New cyber threats put government in the cross hairs
Online attacks aim for high-value targets, drawing on information culled from social media
- By William Jackson
- Apr 11, 2011
Targeted online attacks often use information culled from social networking sites to make use of social engineering and zero-day vulnerabilities to execute attacks quietly. And the number of them is growing, according to the most recent Internet Security Threat Report from Symantec.
This should come as no real surprise, but one of the disturbing factors in this trend is that it is putting government squarely in the crosshairs. Targeted attacks, by their nature, are directed at high-value victims, and government is a rich source of high-value targets.
At the same time, agencies still are vulnerable to the run-of-the-mill, run-and-gun and drive-by attacks, creating a scary new landscape for government administrators and users.
“One of the big targets we saw this year was government,” said Marc Fossi, executive editor of the report, which draws on data gathered from Symantec’s networks and security platforms.
Stuxnet is not Superworm, researcher says
New cyber threats emerging, and IPv6 won't make defense any easier
The Stuxnet worm, for example, appears to have targeted Iranian nuclear facilities. Although Stuxnet has spread beyond its initial target, there is little evidence yet of similarly sophisticated cyber weapons specifically targeting U.S. infrastructure. But, by their very nature, targeted attacks produce few statistics because they are designed to operate under the radar of network defenses.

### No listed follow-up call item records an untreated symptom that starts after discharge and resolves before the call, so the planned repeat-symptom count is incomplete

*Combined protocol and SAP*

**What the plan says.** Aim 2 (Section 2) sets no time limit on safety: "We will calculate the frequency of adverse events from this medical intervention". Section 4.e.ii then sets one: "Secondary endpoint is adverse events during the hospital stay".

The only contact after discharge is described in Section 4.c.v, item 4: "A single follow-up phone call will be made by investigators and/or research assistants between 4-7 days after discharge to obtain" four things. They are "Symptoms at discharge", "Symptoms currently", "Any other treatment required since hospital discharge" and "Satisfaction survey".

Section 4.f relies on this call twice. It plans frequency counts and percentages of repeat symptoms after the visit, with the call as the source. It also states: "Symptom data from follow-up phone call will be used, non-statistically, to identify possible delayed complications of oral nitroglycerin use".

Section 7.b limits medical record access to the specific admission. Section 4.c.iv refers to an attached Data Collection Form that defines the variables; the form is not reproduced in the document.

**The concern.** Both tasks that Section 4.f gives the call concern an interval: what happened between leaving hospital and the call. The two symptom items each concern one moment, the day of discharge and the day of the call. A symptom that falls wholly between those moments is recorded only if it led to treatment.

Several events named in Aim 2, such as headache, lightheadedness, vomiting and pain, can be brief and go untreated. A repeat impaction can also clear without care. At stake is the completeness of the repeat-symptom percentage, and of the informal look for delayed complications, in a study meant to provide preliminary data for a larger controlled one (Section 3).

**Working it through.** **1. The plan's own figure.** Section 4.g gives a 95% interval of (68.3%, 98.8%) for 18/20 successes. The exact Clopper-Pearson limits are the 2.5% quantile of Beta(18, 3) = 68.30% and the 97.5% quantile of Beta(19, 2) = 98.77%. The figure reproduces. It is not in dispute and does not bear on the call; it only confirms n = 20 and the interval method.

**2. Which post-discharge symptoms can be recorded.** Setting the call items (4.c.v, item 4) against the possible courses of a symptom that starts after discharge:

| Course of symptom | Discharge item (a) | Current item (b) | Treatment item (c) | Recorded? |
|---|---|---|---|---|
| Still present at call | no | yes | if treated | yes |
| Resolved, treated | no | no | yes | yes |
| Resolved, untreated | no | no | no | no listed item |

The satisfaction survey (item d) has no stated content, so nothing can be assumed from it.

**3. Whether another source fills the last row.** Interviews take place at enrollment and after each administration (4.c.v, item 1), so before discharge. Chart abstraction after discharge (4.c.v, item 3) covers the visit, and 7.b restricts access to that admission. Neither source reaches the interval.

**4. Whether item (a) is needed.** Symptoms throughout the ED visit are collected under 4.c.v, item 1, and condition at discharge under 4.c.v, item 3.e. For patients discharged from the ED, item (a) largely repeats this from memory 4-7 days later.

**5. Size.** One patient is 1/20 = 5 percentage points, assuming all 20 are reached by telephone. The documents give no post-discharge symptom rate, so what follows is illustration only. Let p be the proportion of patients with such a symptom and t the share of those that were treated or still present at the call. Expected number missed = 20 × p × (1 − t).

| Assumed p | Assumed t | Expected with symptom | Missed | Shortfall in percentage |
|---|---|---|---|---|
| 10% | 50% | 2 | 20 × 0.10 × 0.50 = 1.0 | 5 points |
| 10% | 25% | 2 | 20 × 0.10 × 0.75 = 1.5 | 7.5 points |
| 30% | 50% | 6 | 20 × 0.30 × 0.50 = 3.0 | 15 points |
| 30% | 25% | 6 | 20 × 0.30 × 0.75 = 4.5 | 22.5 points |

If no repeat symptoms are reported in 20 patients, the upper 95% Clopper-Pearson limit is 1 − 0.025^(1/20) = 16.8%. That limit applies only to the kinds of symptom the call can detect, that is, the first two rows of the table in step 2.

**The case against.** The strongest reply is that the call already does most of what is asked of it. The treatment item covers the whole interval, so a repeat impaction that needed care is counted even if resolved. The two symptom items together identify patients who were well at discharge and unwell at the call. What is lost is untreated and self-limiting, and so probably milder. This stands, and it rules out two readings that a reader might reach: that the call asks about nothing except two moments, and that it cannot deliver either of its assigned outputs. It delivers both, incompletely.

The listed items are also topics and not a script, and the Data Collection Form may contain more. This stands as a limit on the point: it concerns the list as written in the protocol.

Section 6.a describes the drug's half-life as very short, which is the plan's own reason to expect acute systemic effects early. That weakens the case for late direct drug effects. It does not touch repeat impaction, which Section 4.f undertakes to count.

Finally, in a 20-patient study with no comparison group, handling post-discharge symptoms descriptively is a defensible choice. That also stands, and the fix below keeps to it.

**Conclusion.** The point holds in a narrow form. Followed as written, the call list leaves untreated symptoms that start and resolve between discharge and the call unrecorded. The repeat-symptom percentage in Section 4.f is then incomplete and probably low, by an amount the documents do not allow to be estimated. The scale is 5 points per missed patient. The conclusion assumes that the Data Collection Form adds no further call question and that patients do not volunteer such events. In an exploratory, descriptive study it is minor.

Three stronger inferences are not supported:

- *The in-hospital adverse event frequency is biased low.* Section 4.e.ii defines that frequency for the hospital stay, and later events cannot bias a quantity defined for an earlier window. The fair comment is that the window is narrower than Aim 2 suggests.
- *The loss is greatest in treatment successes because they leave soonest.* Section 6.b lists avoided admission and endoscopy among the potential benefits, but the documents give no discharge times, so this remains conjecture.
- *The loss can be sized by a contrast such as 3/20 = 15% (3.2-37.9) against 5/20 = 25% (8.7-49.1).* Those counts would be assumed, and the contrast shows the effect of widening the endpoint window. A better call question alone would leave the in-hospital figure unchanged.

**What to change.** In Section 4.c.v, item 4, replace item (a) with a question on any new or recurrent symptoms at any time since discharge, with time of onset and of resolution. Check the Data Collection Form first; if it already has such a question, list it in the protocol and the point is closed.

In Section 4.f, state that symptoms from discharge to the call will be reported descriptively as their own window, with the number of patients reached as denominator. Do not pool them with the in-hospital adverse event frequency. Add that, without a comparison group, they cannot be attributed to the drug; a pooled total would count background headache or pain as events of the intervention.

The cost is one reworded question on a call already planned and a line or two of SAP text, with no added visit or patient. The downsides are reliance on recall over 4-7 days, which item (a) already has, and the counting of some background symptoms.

“The targeted attacks we’ve heard about are only the ones we’ve heard about,” Fossi said.
That does not mean that governments are the only targets at risk. There are other prominent attacks, such as Hydraq, that target intellectual property from major corporations. But these also can have consequences for government, because of the apparent increase in politically motivated or government-sponsored attacks.
The rapid adoption of social networking within government offers a rich field for harvesting information for social engineering. Social networking sites also are becoming more dangerous in their own right.
Another threat on the rise is the frequent use of shortened URLs. These are increasingly accepted, but can mask the site they are connecting too. Symantec reported that 65 percent of malicious links found in social networking sites used shortened URLs, and 88 percent of them were clicked on at least once. One third had been clicked on between 11 and 50 times, and 7 percent more than 250 times.
The bottom line in all of this is that there is a growing likelihood of any government network becoming a target, and the attacks, when they come, will not be obvious.
Stephen Trilling, senior vice president, Symantec Security Technology and Response, said that cyber espionage now is a matter of fact, not speculation, and the key question for government agencies in 2011 is not, “Is our network secure,” but, “What are they after and why?”
William Jackson is a Maryland-based freelance writer.